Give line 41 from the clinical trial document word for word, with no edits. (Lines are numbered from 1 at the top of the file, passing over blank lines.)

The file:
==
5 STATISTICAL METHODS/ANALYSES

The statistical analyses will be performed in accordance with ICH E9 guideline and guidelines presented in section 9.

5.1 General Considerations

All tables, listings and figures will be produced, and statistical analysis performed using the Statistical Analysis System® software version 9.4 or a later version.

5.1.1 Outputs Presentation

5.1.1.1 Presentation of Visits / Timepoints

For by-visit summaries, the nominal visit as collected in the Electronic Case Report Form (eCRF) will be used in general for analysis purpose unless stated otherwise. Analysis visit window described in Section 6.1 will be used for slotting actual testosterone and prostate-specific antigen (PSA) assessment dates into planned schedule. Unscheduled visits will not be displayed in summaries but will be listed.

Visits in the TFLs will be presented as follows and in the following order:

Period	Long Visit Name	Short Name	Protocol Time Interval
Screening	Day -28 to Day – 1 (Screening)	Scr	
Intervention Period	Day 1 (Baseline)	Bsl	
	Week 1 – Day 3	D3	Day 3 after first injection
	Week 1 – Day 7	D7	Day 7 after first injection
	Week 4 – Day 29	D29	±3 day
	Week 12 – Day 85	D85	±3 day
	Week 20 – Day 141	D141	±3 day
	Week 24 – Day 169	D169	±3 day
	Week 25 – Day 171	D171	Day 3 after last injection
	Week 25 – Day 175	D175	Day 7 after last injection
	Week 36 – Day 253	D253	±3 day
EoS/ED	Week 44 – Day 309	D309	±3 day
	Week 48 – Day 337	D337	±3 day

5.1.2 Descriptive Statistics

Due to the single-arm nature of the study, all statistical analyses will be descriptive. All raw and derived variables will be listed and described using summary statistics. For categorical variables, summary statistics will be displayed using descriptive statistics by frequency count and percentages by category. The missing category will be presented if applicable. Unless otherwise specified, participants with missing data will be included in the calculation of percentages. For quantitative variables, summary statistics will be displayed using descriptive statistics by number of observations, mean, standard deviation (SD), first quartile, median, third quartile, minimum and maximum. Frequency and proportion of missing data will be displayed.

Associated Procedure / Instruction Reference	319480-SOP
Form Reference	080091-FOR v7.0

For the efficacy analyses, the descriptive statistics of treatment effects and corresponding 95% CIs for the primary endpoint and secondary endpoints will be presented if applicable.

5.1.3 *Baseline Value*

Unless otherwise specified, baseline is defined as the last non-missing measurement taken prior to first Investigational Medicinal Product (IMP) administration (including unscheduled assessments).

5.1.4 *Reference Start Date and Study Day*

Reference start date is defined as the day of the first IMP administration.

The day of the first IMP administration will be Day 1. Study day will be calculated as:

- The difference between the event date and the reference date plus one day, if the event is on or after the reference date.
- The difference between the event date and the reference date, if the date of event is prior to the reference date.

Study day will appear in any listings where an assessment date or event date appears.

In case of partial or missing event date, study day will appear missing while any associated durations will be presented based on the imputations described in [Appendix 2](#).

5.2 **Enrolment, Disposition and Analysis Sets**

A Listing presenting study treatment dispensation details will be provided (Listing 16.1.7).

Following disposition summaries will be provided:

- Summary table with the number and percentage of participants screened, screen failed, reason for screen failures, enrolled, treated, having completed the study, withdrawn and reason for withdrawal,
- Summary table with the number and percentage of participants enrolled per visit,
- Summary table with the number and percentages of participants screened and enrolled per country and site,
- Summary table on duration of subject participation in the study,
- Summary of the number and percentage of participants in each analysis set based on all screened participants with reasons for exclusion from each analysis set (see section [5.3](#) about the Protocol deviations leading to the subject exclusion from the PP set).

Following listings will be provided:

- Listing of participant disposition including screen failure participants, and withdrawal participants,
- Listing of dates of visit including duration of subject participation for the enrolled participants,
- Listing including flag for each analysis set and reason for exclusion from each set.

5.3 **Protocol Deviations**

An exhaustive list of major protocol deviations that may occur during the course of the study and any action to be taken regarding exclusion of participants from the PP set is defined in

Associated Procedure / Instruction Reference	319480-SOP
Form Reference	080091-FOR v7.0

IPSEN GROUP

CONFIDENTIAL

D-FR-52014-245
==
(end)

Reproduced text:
- Summary table with the number and percentage of participants enrolled per visit,